IPCS Book Release
‘Indo-US Nuclear Deal: Seeking Synergy in Bilaterlism’ (Ed.) PR Chari
Second (revised) Edition
25 April 2012
Chief Guest: Mr Yashwant Sinha, Member of Parliament and former Minister for External Affairs, Government of India
Chair: Amb Salman Haidar, Former Foreign Secretary
Amb Salman Haidar
Since the Indo-US nuclear deal was signed, much has changed. India’s own standing in the world has increased by leaps and bounds. This has a bearing on the theme of the book. The Indo-US Nuclear Deal is not a done deal; the work is still in progress.
Mr Yashwant Sinha
The topic that the book deals with – the Indo-US nuclear deal – is important in view of the evolution of India’s nuclear policy and the development of India-US relations.
The Indian Parliament conducted profound discussions on the deal. A move to release a sense of the house statement, like that in the US legislature, was unsuccessful. It is, nevertheless, true that the Indian Parliament was not kept properly informed by the Government and those who followed the deal closely had to depend more on the US sources for information.
In this book, Chari deals with such issues on which the Parliament was deliberately misled like the Enrichment and Reprocessing (ENR) technology. The Prime Minister’s solemn assurances on the transfer of sensitive technology to India including ENR technology were untrue. The Indian people were made to believe that the deal would bring electricity to their houses. However, the deal cannot account for even a single megawatt of electricity yet produced.
The Civil Nuclear Liability Act represents a compromise which is not agreeable to the US companies. The book deliberates whether these companies, who were one of the main driving forces for the deal, will agree to compromise. Besides, the US is not going to accept a situation in which India gets its reactors from France and Russia without giving the American companies any business.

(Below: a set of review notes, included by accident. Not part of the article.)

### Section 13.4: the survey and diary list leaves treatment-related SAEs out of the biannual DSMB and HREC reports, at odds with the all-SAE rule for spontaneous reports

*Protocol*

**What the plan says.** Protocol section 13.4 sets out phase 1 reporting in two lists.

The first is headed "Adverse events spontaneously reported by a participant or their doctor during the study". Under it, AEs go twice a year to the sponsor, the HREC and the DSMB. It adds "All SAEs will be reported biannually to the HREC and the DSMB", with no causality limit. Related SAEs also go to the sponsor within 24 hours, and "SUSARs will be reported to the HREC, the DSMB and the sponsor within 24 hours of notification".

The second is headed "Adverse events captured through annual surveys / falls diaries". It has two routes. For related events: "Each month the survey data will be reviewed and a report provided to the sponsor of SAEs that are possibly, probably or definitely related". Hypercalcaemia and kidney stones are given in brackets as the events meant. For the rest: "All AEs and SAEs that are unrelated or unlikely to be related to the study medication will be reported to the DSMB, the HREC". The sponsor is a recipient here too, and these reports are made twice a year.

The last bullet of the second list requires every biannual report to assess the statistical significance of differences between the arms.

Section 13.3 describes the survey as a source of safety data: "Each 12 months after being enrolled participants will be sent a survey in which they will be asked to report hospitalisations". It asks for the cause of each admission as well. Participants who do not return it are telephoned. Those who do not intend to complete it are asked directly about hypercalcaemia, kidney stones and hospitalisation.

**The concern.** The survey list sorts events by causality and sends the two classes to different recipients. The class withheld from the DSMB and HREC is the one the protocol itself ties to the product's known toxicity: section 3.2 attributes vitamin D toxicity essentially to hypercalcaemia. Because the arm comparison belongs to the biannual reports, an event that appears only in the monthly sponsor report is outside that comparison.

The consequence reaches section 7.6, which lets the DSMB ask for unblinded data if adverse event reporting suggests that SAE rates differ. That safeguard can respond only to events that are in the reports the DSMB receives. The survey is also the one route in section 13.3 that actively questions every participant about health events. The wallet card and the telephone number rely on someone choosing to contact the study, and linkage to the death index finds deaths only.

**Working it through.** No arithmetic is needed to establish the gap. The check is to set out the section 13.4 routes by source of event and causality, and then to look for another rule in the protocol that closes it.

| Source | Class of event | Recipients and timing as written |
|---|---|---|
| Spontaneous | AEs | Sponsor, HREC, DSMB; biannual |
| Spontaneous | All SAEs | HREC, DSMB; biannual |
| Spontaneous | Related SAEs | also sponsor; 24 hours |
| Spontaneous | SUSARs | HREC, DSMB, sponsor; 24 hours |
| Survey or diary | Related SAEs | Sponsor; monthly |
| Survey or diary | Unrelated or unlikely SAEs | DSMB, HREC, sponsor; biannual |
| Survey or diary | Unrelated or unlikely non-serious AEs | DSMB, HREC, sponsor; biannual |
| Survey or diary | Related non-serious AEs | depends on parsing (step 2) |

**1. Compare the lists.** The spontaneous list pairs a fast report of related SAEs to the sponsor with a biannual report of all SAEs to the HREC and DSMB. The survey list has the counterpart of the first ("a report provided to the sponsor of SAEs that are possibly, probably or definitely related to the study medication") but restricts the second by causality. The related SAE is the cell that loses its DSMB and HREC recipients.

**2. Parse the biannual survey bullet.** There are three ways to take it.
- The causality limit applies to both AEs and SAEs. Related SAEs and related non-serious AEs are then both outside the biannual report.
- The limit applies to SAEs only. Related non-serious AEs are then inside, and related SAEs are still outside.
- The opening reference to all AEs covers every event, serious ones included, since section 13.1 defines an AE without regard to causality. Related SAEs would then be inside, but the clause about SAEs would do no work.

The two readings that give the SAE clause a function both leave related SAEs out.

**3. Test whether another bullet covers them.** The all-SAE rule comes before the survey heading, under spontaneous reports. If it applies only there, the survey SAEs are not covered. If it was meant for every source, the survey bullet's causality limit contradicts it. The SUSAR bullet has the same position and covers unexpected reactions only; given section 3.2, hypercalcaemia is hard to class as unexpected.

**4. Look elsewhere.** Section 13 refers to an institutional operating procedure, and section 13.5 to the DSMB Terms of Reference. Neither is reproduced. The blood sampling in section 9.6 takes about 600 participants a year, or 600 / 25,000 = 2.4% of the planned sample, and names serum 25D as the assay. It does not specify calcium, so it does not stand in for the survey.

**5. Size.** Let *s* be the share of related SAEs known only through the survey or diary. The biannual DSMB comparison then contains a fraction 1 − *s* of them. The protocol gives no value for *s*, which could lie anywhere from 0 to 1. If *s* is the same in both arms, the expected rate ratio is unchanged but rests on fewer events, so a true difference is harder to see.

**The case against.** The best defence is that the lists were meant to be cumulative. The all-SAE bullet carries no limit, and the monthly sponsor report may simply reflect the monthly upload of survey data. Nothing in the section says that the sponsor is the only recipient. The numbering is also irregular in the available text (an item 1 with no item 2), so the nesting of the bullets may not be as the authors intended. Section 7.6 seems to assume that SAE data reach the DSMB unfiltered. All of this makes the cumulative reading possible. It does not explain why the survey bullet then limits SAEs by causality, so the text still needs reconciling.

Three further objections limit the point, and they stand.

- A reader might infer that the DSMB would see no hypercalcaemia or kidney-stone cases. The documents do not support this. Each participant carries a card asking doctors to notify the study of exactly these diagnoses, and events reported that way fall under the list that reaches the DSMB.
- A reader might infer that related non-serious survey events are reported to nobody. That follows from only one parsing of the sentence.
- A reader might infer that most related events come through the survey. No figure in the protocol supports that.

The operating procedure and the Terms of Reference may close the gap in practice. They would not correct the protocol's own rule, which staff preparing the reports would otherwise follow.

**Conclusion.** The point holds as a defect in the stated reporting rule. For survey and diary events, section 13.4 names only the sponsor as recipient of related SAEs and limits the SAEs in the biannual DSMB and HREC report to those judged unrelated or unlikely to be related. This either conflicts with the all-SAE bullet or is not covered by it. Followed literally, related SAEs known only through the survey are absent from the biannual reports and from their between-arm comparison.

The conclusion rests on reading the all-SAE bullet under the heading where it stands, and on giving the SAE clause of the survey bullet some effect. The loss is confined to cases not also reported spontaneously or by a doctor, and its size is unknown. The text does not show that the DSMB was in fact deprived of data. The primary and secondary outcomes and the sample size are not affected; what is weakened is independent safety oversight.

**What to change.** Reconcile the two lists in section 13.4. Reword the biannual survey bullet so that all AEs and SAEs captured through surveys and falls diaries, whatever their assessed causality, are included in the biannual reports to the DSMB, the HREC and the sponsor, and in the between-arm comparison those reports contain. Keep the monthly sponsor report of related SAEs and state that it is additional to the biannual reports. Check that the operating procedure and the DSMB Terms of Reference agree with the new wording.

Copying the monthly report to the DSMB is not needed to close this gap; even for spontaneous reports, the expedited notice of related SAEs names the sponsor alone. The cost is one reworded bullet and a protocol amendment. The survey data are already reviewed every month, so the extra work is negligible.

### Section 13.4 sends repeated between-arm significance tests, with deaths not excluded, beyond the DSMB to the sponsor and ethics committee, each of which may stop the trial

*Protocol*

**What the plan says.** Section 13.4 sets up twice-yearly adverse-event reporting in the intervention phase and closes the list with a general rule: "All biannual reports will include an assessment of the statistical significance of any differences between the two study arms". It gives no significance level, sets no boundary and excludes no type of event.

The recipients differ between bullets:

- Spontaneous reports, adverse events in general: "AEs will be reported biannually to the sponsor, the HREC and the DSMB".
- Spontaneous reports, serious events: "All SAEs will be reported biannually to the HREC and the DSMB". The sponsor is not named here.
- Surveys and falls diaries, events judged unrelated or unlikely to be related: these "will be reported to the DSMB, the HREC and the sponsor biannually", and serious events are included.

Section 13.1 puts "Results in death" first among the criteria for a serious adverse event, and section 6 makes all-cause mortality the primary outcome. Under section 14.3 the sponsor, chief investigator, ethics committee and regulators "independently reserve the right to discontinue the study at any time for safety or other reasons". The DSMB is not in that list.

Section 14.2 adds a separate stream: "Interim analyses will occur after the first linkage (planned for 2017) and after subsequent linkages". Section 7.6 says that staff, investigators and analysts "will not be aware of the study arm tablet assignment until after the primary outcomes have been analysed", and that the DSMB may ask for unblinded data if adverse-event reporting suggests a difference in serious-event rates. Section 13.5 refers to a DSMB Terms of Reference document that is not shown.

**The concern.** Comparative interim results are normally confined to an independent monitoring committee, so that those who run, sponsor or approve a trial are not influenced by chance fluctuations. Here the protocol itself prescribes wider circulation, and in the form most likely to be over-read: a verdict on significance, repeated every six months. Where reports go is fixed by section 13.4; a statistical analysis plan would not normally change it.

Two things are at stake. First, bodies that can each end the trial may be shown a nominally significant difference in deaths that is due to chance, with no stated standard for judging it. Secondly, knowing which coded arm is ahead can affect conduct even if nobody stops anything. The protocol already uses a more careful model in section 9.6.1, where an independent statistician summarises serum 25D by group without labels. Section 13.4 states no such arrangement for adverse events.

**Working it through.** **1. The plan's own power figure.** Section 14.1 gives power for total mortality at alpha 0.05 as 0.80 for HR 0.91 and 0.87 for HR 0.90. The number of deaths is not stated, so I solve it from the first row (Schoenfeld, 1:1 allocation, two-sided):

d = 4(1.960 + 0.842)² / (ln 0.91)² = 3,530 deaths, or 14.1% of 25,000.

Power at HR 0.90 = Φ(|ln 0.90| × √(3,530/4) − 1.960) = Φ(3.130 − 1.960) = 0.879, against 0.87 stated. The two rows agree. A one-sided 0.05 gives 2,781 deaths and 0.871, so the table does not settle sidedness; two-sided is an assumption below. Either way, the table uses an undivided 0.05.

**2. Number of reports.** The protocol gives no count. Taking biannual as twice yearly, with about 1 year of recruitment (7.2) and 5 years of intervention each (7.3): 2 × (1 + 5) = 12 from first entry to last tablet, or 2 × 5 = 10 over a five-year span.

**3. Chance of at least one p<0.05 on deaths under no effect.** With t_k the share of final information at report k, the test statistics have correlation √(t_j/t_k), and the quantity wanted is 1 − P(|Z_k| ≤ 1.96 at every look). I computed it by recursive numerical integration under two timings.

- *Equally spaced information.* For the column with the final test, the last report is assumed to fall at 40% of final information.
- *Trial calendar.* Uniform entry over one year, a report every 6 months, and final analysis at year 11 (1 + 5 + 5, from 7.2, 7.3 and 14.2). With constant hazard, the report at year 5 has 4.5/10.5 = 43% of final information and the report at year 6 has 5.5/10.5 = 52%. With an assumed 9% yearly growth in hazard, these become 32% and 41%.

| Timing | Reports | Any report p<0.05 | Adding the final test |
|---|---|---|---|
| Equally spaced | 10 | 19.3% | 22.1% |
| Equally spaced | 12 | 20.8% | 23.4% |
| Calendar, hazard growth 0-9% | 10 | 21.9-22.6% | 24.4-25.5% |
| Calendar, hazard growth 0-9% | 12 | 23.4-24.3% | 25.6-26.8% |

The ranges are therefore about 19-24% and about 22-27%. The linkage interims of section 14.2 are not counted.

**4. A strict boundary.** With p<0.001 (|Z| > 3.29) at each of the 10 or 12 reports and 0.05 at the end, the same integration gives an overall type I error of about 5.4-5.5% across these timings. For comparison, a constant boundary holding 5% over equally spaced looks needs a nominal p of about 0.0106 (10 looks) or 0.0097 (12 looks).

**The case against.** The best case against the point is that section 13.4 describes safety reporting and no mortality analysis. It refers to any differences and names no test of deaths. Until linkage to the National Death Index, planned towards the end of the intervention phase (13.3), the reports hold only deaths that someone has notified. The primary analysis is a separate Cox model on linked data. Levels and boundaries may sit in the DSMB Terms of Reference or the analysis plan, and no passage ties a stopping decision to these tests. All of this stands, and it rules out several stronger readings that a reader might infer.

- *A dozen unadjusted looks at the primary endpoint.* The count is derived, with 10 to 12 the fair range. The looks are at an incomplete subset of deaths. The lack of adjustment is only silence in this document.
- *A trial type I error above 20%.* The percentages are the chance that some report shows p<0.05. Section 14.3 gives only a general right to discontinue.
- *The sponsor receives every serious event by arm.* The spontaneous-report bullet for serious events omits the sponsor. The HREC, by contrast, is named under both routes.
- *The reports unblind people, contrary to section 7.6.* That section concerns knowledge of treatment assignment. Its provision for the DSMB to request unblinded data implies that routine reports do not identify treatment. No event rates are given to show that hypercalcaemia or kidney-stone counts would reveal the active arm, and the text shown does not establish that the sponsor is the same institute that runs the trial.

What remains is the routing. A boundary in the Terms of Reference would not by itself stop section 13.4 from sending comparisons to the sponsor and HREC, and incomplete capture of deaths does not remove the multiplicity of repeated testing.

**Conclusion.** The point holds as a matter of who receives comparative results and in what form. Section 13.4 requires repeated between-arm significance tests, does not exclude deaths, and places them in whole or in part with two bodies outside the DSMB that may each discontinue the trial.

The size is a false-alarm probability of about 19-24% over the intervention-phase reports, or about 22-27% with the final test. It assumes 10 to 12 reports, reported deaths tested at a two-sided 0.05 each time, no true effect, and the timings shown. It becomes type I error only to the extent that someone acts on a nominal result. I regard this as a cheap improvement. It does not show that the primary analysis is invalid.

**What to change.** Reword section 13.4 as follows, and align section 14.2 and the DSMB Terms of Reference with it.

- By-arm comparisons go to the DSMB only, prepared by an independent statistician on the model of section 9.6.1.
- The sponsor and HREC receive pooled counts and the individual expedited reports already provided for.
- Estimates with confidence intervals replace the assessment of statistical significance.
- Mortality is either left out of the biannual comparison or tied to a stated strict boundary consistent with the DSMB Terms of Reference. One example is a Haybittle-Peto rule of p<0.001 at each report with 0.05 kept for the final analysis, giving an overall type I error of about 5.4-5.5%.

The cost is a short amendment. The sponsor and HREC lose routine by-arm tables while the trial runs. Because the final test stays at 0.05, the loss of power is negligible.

Land acquisition is a serious issue that has risen in the context of this deal. Kudankulam and Jaitapur are cases in hand. The people have an emotional attachment to their land, not just an economic one. They are saying “Jaan denge par jameen nahi denge” (we will die but will not give up our land). It is uncertain whether they will give up their land.
As Chari clearly observes in the book, the 123 Agreement and Hyde Act are completely in sync with each other and, therefore, India is bound by them both. The Hyde Act imposes many conditions on India’s decision making options. Under this Act, India will end up giving more information to the US legislature than to the Indian legislature.
The nuclear deal is not the only relation between the US and India. Since 1998, the bilateral relations have moved on; we are now moving apace towards ‘strategic partnership’. It is would be correct to assume that Indo-US relations will always be driven by economics rather than politics and its future lies in cooperation on high-technology like space, nuclear power and so on. But strategic partnership should not mean strategic subservience. India cannot give up autonomy of foreign policy decision making which it has always zealously guarded.
About the Book and the Subject